Seventeen people were killed and 59 others injured in fires nationwide in 2022, according to the annual report of the National Police’s Department of Fire Prevention, Extinguishing and Rescue on the year’s incidence of fires in the Kingdom.
The report shows that this year, there were 618 outbreaks of fires in 24 provinces and the capital, which damaged 697 houses and 109 market stalls.
Compared to the year previous, there were 52 fewer fires in 2022, but the number of houses damaged by fires only decreased by 10, while the number of burned market stalls went up by two to 111.
There were also 24 more injuries from fires in 2022 than in 2021. Thus, it could be surmised preliminarily that although fewer fires took place this past year, at least some of the fires that did occur were of a more serious nature than what was experienced on average in 2021.
“Phnom Penh has the highest number of fires with 119 outbreaks, six dead and 22 injured. Kep province is our model province, as it is the only one where no fires have occurred at all in the last two years,” the report said.
Investigators examining the locations where fires have started determined that 41.55 per cent were caused by electrical faults or bad wiring; 38.24 per cent were due to negligence in using wood-burning stoves fuelled by firewood, charcoal and gas, both during and after cooking.
More than 20 per cent of the year’s fires are suspected to be related to incidents of domestic violence or other which are still under investigation by specialized police of the capital and provincial office of Fire Prevention, Extinguishing and Rescue.
Neth Vantha, Director of the Ministry of Interior’s Department of Fire Prevention, Extinguishing and Rescue, told The Post that in order to reduce the risk of fire in each locality in the capital-provincial areas across the country, it was necessary for the people and local authorities to work together to maintain good order, by well arranging public electric wire along the road and over people’s houses.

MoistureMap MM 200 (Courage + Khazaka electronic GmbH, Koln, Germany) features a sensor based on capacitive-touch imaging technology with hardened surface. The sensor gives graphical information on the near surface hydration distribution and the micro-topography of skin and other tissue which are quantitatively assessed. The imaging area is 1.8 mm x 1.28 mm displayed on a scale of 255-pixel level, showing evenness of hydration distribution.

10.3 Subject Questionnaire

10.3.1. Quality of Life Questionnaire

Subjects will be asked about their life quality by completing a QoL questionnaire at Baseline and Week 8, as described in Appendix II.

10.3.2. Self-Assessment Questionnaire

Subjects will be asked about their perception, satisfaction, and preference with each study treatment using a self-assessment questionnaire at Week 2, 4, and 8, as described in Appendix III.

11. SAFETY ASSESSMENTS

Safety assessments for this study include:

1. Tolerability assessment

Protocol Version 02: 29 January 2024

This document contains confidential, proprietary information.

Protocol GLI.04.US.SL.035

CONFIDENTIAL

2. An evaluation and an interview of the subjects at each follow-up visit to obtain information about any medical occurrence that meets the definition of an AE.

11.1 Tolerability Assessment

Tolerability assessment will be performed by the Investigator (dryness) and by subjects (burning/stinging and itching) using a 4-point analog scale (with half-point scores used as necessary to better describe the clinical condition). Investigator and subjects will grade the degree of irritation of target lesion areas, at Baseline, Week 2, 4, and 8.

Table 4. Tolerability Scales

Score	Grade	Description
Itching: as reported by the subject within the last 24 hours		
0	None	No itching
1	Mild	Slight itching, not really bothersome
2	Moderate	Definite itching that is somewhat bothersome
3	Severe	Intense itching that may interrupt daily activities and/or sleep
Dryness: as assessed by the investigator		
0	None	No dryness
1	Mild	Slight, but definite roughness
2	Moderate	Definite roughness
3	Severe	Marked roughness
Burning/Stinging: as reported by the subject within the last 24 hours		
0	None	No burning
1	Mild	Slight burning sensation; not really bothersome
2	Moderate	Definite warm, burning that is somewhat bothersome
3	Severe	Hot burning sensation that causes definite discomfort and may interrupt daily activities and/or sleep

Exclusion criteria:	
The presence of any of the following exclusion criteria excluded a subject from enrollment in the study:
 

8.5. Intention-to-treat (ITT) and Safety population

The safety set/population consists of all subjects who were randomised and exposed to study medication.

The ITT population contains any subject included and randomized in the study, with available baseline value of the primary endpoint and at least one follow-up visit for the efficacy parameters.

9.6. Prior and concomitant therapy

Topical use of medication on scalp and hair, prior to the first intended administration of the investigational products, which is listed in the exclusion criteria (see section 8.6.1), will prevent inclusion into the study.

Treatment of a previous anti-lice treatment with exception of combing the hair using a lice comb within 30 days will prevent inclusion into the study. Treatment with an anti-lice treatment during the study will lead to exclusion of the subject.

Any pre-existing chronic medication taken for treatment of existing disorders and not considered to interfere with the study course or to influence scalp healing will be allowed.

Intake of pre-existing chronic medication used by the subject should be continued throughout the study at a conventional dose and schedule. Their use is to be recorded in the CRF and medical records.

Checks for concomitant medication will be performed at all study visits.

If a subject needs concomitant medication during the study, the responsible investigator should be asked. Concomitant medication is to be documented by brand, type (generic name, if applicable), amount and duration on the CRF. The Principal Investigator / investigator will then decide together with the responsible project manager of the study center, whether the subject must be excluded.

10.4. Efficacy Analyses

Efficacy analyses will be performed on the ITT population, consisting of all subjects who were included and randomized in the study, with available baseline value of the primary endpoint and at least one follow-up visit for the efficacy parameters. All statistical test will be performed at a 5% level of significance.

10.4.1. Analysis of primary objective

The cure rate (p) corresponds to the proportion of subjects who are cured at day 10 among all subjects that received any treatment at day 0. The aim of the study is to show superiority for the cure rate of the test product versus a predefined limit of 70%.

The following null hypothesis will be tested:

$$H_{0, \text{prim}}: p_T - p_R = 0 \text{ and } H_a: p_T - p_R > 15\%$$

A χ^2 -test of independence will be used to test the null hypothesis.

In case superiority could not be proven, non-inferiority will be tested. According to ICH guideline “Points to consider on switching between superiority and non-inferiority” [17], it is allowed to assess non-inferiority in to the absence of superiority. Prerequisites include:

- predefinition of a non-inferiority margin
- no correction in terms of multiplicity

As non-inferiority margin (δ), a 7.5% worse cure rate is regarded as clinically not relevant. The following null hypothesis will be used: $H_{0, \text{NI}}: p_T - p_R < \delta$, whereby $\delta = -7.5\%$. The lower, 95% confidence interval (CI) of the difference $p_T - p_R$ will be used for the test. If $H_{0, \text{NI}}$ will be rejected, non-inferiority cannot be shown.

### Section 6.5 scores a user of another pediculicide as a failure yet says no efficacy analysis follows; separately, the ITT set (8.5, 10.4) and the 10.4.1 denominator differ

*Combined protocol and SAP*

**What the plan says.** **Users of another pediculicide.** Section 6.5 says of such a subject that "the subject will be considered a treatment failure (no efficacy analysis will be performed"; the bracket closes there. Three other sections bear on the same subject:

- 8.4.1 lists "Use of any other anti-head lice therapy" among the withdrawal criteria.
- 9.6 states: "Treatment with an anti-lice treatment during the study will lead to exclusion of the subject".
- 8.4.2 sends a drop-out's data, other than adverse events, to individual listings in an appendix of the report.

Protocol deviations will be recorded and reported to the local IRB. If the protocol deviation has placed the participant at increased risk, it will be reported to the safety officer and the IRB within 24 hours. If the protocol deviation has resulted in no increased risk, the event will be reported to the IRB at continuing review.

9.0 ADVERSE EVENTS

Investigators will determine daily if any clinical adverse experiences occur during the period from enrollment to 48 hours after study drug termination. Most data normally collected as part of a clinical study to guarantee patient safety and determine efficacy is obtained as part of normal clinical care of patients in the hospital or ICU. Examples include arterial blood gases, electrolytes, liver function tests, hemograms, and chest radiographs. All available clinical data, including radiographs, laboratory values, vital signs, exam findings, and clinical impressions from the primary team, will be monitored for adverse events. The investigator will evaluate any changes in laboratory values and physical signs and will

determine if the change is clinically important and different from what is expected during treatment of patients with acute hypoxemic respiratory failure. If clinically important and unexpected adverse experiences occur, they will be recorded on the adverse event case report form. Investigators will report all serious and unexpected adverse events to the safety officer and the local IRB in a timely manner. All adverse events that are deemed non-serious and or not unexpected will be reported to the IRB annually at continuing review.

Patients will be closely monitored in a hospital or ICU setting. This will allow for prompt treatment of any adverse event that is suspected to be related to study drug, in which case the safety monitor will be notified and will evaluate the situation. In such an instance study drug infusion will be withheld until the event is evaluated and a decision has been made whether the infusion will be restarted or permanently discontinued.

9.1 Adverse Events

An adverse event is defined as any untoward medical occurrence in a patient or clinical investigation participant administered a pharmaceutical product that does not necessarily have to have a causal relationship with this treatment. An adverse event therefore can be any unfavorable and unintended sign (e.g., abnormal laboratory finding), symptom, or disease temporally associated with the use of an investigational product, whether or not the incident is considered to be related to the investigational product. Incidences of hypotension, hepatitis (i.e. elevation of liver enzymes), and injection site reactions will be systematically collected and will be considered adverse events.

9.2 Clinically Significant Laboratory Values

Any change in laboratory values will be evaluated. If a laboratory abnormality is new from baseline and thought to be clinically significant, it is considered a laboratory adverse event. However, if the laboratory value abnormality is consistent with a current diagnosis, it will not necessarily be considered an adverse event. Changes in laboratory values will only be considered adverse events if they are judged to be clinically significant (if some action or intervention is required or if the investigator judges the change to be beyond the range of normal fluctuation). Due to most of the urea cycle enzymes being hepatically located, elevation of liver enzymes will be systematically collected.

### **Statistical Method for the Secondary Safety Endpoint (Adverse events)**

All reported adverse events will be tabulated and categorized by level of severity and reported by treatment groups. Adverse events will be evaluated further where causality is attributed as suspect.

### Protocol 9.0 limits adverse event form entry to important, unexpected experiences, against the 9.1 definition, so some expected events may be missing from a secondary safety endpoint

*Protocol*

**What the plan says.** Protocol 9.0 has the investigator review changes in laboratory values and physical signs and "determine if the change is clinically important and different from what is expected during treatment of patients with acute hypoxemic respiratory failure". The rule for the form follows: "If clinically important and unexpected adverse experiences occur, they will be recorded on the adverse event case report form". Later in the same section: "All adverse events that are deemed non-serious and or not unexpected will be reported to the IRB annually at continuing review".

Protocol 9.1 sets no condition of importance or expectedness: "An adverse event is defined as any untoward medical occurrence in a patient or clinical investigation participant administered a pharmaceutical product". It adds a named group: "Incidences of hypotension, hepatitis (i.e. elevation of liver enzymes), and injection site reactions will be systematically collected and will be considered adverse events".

He added that the roads must be widened to facilitate the fire trucks’ traffic, especially creating technical training courses to local communities to help intervene in case of fire occurs at their location.
“Fires are a type of disaster that can be prevented if we focus on checking electrical wiring, tools and appliances on a regular basis,” he said.
He said that in this autumn, the weather was cold and windy, which could easily cause fires if some kind of stove fire or a heating pad or other items were used, so people need to extinguish the flames after using it.
Regarding a recent suspected domestic violence-related arson, authorities reported that at 2:00 am on December 20, there was a fight involving physical assault by a man against his wife after he came home drunk. The man then set his own home on fire with his wife still inside of it. Neighbours and police officers arrived on the scene not long after and intervened that night.
The incident took place in Sre Ampoum commune’s Puradeth village of Mondulkiri province’s Pech Chreada district.
Sre Ampoum commune deputy police chief Tou Meng told The Post that Mom Leakena, 35, was at home when her husband Chen Thla – in an intoxicated state – set fire to the home and property and fled the area.
“Fortunately, the wife took her children out of the house and called the neighbours and the police to put out the fire in time without suffering any serious damage,” he said.